The 1-9 matchup in the conference tournament is rarely a competitive one. This becomes especially true when the top seed is also a top 10 team in the country. It also doesn’t help when the squad brings back a generational talent like Azzi Fudd, who had been hurt for nearly two months with a knee injury. All the odds were against the Georgetown Hoyas when they faced off against the No. 9 UConn Huskies Saturday in the quarterfinals of the 2023 Big East Tournament. Unfortunately for the Hoyas, the odds were right, as they lost 69-39, effectively ending their season.
“It’s never smooth when you play that first game, it’s just not flawless,” said UConn coach Geno Auriemma. “I thought there was a 20-minute stretch where we played great on both ends of the floor. We accomplished most of what we wanted to.”
“Tough night,” noted Georgetown coach James Howard. “We definitely got the best of UConn. Their defense off the start took us out of things we wanted to do. Once you get down, they just continue to come.”
The headline was Fudd’s return, as she notched just 17 minutes, easing back into things. In that sample size, she added 10 points and four assists to the effort, providing a positive impact on the winning effort. Her last game before Saturday was a narrow victory against the Hoyas, where she left after playing just 12 minutes.
She initially aggravated her knee in December against Notre Dame, and hasn’t been back to form since. Prior to that, she was looking like a serious contender for National Player of the Year, averaging better than 29 points per game in her three games against top 10 competition. Her ability to get anywhere near the level she’d been playing at before the injury is the X-factor in Connecticut’s championship push.
“It’s been tough having to be on the sidelines,” noted Fudd. “That was my motivation. Working hard everyday in rehab to get here. I was really nervous, but I’ve been doing well in practice. I just had the mindset that even if I missed, the next one will go in.”
More notable in this particular game was Aaliyah Edwards, who had already completed a double-double early in the third quarter. She finished the game with 19 points, 13 boards and four blocks, all team-highs. Edwards collected her all-Big East first team and Most Improved Player prior to tip, a reminder of how much she’s grown this year. The junior has more than doubled her scoring averages and has been the star player for a Husky squad having a tough year.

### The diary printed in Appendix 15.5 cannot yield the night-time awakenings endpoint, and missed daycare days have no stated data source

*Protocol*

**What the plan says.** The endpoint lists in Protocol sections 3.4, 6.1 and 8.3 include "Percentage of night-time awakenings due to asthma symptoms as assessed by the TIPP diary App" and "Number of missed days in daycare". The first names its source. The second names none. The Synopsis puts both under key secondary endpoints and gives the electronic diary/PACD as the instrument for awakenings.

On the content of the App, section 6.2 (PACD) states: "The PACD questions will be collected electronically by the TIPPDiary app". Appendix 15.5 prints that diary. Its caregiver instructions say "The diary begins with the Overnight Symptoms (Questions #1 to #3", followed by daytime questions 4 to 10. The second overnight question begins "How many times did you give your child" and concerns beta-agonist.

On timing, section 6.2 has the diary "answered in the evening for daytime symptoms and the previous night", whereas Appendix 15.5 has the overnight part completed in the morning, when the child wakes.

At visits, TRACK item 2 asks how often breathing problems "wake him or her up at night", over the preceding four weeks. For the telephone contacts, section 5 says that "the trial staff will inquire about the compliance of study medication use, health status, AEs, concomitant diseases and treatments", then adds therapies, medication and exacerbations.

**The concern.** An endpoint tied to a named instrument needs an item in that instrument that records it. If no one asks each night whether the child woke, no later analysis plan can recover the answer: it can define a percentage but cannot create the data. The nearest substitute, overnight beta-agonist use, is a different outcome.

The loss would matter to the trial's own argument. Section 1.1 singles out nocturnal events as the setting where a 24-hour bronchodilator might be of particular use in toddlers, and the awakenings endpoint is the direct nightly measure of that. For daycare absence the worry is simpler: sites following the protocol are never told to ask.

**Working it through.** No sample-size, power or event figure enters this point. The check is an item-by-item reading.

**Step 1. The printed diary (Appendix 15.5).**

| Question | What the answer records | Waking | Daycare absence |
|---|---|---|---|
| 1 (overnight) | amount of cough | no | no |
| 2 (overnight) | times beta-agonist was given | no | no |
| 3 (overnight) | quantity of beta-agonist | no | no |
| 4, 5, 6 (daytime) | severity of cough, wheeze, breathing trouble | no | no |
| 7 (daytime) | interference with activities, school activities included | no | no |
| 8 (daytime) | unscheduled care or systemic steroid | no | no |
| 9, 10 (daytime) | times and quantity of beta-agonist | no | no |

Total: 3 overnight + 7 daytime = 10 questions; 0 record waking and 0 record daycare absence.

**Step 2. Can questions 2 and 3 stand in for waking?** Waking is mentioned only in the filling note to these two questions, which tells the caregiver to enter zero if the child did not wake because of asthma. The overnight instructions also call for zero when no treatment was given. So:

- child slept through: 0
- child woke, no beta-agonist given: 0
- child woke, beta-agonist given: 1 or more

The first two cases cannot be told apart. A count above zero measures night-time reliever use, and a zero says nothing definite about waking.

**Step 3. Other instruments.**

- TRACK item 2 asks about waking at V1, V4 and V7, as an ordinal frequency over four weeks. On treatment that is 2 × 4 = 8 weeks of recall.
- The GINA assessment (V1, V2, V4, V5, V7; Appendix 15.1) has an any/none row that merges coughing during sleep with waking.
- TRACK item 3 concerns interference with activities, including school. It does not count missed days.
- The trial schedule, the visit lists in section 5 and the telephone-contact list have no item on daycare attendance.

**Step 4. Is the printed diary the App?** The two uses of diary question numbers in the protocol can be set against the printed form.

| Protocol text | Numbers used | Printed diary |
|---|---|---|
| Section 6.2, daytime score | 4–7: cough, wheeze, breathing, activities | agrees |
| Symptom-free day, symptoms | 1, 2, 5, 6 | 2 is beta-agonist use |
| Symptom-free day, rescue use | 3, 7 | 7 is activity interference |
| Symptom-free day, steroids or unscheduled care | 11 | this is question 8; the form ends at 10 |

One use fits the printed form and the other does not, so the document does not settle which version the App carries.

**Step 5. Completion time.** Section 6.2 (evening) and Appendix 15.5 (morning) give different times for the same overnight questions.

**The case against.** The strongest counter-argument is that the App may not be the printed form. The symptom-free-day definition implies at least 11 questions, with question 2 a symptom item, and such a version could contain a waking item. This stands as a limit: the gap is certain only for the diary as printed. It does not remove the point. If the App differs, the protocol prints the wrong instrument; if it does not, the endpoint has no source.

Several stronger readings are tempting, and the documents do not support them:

“It was a great first game for us,” Edwards mentioned. “We played great defensively. We flowed offensively off of their turnovers and off of our rebounds.”
Another double-double came from grad-student Dorka Juhasz, who put up 13 points, 10 rebounds and three dimes. She was coming off a missed game on senior night after she re-aggravated her ankle against Villanova. The big duo of her and Edwards has been sensational this season, the best the Huskies have had in some time.
It took the Huskies a few minutes to figure themselves out, as Kennedy Fauntleroy hit a pair of shots to put Georgetown ahead. Lou Lopez-Senechal had the big answer, with four straight points before Juhasz converted on the and-one to get Connecticut up seven. From there, the Hoyas found themselves in foul trouble, recording seven, which resulted in nine made UConn free throws. It also didn’t help that Georgetown finished the first quarter 1-14 from the field, good for a measly eight points.
Connecticut played excellent defense to start the second frame, holding the Hoyas to a single point in the first five minutes. In that span, Edwards had four of the Huskies eight points and all of a sudden it was a 16 point game.
Fudd got a layup after a backdoor cut and then she found Lopez-Senechal wide open in the corner for the triple. Georgetown scored just four points in the period, leaving them in a 23 point hole at the break. Towards the end of the quarter, Caroline Ducharme, who has been dealing with concussion issues all year, took a shot to the face and had to exit, not a good omen to her health.
“I’ve never seen a kid have the circumstances that have happened to her,” said Auriemma of Ducharme. “I don’t know what came out of it. I think that we’ll know more later, but Carol says she wants to play tomorrow. Her head is a magnet for elbows.”
Kenley Ransom came out of the locker room on a heater for the Hoyas, scoring seven points in the first three minutes for the half. That cut the deficit to 20, but Edwards created her own 6-0 run, securing the double-double.
Fudd hit a pair of threes and Edwards and Muhl contributed layups, bringing the Husky lead all the way up to 33. With the outcome completely out of the question, there was little action for the rest of the game as the Huskies pulled out a 30 point victory.
The Huskies advance to the semifinals on Sunday, where they’ll play Marquette, a team they lost to the last time they met.